Healthy Buildings 2021 conference report by Kate de Selincourt

At the 2021 ASBP Healthy Buildings Conference, Covid-19 in the built environment was, unsurprisingly, a prevailing theme. Delegates heard about the many environmental factors that increase our risk from Covid. But nearly all of them are factors that already harm our health, and will continue to do so if they are not tackled.

The built environment and in particular, air quality, has a huge impact health of our lungs, hearts and brains: exactly those systems that are attacked by Covid.

As speaker after speaker noted, Covid has highlighted just how inadequate many of our buildings are – the workplaces and public spaces where people gather, and the unhealthy homes in which many of us , and particularly the most disadvantaged, live.

Ventilation and the virus

One of the main reasons buildings have a powerful effect on the risk of Covid 19 is the simple fact that the virus is airborne, as Professor Cath Noakes, Professor of Environmental Engineering for Buildings at University of Leeds explained.

When the virus is suspended in the air, it will spread through a space. Neither hand washing nor social distancing protect against airborne virus: if you want to be safe, infected  air has to be replaced quickly with air that is Covid-free. Unfortunately ventilation is not something that we do well – in the UK, and indeed, internationally.

“Covid work opened my eyes a lot to the situation with building ventilation,” said Professor Noakes. “The crisis has shown us that actually we know very little about the ventilation in most buildings –  how it was designed, and how it performs.”

Her concern was echoed by Jeffery Smith, Air Quality Consultant with the World Health Organisation who said the Covid pandemic has “shone a light on our built environment”.

Covid is far from the only airborne infection transmitted in under-ventilated and crowded spaces – another, notoriously, is tuberculosis, and Professor Noakes explained that much information on airborne transmission of infection has come from research into TB, which remains a major killer worldwide.

The scientific community has not had so long to study the routes by which Covid transmits. No potential route has yet beeen ruled out; but aerosol spread is pretty much ruled in.

“The evidence base is not nice and neat at this stage, but pieced together,” said Professor Noakes. “However there are instance, in particular, ‘super-spreading’ events, where it is not really possible to envisage any other means by which so many people could become infected at the same time, in different parts of a space, unless it was via the shared air.”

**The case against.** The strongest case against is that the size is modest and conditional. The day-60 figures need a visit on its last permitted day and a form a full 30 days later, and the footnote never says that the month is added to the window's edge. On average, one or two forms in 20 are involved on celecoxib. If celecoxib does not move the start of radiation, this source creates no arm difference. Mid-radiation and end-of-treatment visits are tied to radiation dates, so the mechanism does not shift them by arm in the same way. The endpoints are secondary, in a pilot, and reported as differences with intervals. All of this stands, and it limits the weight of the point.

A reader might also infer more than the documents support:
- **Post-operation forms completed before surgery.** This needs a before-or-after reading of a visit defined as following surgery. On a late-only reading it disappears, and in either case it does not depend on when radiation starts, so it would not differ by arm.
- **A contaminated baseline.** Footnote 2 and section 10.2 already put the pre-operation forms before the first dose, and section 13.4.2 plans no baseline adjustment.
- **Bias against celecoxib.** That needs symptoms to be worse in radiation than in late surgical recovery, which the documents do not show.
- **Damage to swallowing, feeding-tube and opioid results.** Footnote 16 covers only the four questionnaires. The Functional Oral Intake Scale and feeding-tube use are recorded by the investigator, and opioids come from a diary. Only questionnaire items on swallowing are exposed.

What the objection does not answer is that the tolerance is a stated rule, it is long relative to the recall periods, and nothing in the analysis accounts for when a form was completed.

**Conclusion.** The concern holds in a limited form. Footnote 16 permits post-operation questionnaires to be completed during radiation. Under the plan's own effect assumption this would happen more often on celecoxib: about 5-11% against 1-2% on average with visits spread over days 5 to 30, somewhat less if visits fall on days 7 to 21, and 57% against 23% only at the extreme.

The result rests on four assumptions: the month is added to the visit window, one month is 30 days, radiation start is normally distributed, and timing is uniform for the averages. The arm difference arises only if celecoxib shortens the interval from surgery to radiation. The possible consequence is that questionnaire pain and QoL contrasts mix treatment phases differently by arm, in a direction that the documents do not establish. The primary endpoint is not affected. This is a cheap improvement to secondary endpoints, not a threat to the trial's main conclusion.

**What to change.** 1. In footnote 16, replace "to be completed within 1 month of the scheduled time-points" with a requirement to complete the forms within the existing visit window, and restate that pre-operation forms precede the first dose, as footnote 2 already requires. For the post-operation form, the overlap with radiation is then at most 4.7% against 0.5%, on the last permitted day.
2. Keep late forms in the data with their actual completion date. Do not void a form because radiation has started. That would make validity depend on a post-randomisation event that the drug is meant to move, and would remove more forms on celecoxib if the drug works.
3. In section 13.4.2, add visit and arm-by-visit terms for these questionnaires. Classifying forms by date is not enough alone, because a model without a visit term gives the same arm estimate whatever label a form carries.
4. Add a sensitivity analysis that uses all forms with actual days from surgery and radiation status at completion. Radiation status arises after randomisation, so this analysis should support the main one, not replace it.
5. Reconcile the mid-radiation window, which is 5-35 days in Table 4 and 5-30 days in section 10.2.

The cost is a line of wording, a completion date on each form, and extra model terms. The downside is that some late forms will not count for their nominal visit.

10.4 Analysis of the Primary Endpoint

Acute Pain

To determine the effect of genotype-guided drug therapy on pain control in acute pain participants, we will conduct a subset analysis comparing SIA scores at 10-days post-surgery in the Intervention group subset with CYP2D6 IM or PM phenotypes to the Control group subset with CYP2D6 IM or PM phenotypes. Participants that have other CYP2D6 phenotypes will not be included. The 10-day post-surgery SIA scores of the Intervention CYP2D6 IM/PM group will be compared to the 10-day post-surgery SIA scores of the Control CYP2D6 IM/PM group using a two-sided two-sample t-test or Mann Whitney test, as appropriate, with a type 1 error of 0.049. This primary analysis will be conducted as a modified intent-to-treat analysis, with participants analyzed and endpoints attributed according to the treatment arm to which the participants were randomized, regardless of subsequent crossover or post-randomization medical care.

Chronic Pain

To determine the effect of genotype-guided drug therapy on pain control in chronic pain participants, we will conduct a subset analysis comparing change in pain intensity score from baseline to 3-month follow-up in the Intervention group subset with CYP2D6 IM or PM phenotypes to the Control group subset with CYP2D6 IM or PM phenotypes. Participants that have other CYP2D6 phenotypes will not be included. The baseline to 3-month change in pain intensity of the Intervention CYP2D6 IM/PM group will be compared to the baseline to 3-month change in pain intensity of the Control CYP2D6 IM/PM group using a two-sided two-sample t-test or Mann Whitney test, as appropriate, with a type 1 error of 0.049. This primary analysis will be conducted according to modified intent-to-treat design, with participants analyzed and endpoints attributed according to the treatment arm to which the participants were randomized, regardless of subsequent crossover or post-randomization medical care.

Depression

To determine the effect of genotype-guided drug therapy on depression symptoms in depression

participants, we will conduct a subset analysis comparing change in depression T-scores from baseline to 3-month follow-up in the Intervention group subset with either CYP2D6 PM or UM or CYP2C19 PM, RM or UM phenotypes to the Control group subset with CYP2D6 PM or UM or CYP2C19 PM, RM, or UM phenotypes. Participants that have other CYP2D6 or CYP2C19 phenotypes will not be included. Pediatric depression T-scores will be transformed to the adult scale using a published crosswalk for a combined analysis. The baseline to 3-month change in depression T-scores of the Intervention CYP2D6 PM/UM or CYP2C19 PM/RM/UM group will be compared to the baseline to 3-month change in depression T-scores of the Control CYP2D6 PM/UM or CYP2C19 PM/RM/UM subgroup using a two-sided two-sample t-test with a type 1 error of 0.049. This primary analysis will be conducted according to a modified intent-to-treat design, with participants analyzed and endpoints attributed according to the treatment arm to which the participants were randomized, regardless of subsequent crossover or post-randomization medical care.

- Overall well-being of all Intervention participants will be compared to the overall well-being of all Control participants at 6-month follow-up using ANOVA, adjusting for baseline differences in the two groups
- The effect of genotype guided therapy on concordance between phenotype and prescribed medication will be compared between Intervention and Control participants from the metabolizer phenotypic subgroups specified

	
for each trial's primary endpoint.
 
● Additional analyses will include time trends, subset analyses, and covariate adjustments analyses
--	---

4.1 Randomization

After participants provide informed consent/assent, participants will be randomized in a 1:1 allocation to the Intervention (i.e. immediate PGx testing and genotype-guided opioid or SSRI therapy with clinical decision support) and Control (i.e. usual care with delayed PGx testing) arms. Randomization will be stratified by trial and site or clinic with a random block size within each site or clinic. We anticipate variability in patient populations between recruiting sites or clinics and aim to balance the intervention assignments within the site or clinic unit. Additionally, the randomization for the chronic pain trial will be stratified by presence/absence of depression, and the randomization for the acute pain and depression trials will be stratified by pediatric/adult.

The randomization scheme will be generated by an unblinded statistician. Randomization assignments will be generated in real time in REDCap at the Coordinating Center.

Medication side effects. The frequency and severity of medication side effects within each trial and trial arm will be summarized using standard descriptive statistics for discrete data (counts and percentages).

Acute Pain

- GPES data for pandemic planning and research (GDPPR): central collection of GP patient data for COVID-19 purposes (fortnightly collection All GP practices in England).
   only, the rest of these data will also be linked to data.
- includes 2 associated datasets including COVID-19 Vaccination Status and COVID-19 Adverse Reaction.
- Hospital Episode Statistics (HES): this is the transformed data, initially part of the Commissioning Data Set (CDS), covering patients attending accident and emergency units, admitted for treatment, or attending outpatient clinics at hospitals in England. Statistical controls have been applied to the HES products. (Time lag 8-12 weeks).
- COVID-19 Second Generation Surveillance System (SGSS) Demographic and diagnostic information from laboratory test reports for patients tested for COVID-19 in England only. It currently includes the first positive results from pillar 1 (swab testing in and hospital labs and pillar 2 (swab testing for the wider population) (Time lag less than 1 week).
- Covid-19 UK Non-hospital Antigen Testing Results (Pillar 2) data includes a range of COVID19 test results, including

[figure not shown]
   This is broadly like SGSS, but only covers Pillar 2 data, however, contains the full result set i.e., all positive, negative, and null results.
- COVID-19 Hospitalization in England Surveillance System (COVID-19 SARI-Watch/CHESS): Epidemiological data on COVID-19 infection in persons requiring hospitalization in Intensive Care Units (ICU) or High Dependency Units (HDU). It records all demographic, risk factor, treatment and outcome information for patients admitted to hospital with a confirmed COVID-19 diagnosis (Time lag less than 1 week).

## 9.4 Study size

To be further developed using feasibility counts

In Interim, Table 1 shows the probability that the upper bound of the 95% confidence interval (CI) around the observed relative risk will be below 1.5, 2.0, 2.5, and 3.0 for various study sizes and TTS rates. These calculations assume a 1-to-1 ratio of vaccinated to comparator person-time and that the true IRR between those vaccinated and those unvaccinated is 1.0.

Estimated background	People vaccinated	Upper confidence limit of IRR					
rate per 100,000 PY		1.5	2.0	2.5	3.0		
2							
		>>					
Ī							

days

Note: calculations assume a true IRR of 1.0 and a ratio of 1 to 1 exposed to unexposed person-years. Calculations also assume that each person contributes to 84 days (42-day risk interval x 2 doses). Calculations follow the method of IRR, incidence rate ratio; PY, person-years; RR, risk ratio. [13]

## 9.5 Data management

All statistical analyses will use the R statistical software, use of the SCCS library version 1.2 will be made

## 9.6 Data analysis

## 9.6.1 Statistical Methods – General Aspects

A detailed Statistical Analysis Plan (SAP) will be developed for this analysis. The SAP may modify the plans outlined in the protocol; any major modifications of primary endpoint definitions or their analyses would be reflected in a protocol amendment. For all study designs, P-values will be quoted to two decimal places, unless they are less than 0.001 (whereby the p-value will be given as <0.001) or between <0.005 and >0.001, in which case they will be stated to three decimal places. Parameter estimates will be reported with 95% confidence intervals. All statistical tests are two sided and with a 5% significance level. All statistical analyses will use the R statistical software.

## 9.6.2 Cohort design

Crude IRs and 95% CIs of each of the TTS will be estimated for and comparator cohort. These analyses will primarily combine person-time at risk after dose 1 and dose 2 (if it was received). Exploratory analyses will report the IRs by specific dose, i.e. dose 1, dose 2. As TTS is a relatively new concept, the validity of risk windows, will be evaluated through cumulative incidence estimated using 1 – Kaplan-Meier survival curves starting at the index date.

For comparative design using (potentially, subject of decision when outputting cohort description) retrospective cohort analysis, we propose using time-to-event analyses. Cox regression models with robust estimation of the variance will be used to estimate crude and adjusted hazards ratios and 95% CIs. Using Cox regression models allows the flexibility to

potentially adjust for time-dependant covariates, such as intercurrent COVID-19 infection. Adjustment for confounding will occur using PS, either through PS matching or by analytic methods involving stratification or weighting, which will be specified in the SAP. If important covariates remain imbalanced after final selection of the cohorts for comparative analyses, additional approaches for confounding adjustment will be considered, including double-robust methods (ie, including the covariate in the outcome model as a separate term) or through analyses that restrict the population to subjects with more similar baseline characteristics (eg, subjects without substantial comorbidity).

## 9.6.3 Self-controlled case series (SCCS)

Speakers explained that we exhale droplets in a range of sizes when we breathe and  talk, more when we cough, laugh or sing. As Jeff Smith put it “the viruses are not riding naked, they are in these droplets.”

Larger aerosols and droplets can be inhaled when people are close to each other; large “ballistic” droplets may even fly out of someone’s mouth and hit the hands, eyes or mouth of someone nearby, or land on shared surfaces. But most will quickly fall to the ground.

Very small aerosols by contrast can spread all around a room and remain airborne for some time – possibly hours – during which time they can be inhaled by someone anywhere in that space.

The risk from airborne infection is underlined by some of the factors that have been shown to be associated with transmission, said Professor Noakes. Being indoors rather than outdoors, and poor ventilation, are known risks: “There are fewer new cases in well ventilated spaces: transmission is associated with spaces with ventilation rates of 1-3l/s/person. Length of time of exposure also increases risk.” (Proximity and crowds are also associated with more infections.)

Lab studies show the virus survives better if conditions are relatively cool, dry and dark – the virus generally survives better indoors where tends to be a bit darker, and there is no UV light.

“In a room with an infectious individual, or just after they were there, is the likeliest situation for airborne transmission by far,” Professor Noakes said.

What can we do to reduce the risk

The smaller the percentage of ‘pre-breathed’ air in a room where there’s someone infected with Covid, the lower the concentration of Covid aerosol there will be. Carbon dioxide concentration is a fairly straightforward proxy for how well people’s exhaled breath is being removed and replaced.

While it is not possible to give hard-and-fast recommendations on levels to aim for, Professor Noakes did offer some rough guidance:

“I’d love to say there’s a number that safe but there isn’t. But if the CO2 level in a shared space is over around 1500 ppm, you should do something as soon as possible to increase ventilation.”

“If the level is below 800 ppm, you are doing well; if somewhere in between, do what you can to get it down to a lower level. And if you get the odd spike don’t panic, it’s the long duration high levels that matter more.”

There can however be obstacles to  good levels of air exchange. There may be little or no mechanical ventilation; windows may not open far (or at all), be poorly sited, or open onto a polluted or noisy environment. And in winter, a high ventilation rate may make the occupants cold.

“In an ideal world, buildings such as schools with inadequate ventilation would fit a new ventilation system, but that’s not quick. In the immediate term, if adequate ventilation is not yet possible, air cleaning is probably the most effective way to increase safety,” Professor Noakes advised.

The baseline technology is HEPA filtration. “It is a proven technology, readily available, and as a bonus also helps remove particulate pollution.”

Jeff Smith addressed another building issue that impacts Covid infection risk: low humidity. This, ironically can be the result of high ventilation rates in a heated space in winter. Not often a concern in homes in the UK, low humidity can nonetheless be an issue in schools and offices, where moisture-producing activities like showering and laundry don’t take place, but where high occupancy can mean high air exchange rates are needed.